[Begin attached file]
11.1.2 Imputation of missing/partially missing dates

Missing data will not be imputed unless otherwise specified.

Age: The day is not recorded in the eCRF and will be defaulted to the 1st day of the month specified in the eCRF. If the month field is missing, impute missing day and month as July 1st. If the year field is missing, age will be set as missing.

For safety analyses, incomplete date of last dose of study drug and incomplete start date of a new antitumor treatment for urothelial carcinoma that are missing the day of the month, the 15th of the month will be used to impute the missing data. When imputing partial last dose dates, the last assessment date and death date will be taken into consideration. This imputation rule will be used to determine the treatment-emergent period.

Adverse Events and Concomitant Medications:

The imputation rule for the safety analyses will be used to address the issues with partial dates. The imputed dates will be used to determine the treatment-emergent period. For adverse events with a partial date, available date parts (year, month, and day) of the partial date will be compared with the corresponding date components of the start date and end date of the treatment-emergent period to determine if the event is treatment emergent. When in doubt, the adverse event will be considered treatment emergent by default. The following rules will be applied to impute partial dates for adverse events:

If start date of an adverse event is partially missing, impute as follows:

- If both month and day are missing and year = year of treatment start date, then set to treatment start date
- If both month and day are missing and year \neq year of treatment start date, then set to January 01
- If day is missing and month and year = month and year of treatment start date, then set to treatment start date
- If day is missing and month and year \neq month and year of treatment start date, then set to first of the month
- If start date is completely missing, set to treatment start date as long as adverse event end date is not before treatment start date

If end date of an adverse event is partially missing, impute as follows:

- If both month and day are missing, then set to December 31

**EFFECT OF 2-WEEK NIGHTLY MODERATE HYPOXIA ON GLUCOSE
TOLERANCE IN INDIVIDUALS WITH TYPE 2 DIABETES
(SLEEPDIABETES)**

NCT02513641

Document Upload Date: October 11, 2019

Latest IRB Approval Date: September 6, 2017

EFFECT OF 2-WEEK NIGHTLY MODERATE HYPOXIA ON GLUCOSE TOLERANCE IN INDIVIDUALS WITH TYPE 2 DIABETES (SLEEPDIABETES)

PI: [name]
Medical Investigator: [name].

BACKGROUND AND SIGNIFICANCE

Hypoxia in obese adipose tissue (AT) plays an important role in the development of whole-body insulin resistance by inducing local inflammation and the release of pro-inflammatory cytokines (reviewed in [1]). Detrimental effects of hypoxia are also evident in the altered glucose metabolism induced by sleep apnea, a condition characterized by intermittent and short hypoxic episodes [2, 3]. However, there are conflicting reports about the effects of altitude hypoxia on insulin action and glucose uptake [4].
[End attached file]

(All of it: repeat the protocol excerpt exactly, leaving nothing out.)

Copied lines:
11.1.2 Imputation of missing/partially missing dates

Missing data will not be imputed unless otherwise specified.

Age: The day is not recorded in the eCRF and will be defaulted to the 1st day of the month specified in the eCRF. If the month field is missing, impute missing day and month as July 1st. If the year field is missing, age will be set as missing.

For safety analyses, incomplete date of last dose of study drug and incomplete start date of a new antitumor treatment for urothelial carcinoma that are missing the day of the month, the 15th of the month will be used to impute the missing data. When imputing partial last dose dates, the last assessment date and death date will be taken into consideration. This imputation rule will be used to determine the treatment-emergent period.

Adverse Events and Concomitant Medications:

The imputation rule for the safety analyses will be used to address the issues with partial dates. The imputed dates will be used to determine the treatment-emergent period. For adverse events with a partial date, available date parts (year, month, and day) of the partial date will be compared with the corresponding date components of the start date and end date of the treatment-emergent period to determine if the event is treatment emergent. When in doubt, the adverse event will be considered treatment emergent by default. The following rules will be applied to impute partial dates for adverse events:

If start date of an adverse event is partially missing, impute as follows:

- If both month and day are missing and year = year of treatment start date, then set to treatment start date
- If both month and day are missing and year \neq year of treatment start date, then set to January 01
- If day is missing and month and year = month and year of treatment start date, then set to treatment start date
- If day is missing and month and year \neq month and year of treatment start date, then set to first of the month
- If start date is completely missing, set to treatment start date as long as adverse event end date is not before treatment start date

If end date of an adverse event is partially missing, impute as follows:

- If both month and day are missing, then set to December 31

**EFFECT OF 2-WEEK NIGHTLY MODERATE HYPOXIA ON GLUCOSE
TOLERANCE IN INDIVIDUALS WITH TYPE 2 DIABETES
(SLEEPDIABETES)**

NCT02513641

Document Upload Date: October 11, 2019

Latest IRB Approval Date: September 6, 2017

EFFECT OF 2-WEEK NIGHTLY MODERATE HYPOXIA ON GLUCOSE TOLERANCE IN INDIVIDUALS WITH TYPE 2 DIABETES (SLEEPDIABETES)

PI: [name]
Medical Investigator: [name].

BACKGROUND AND SIGNIFICANCE

Hypoxia in obese adipose tissue (AT) plays an important role in the development of whole-body insulin resistance by inducing local inflammation and the release of pro-inflammatory cytokines (reviewed in [1]). Detrimental effects of hypoxia are also evident in the altered glucose metabolism induced by sleep apnea, a condition characterized by intermittent and short hypoxic episodes [2, 3]. However, there are conflicting reports about the effects of altitude hypoxia on insulin action and glucose uptake [4].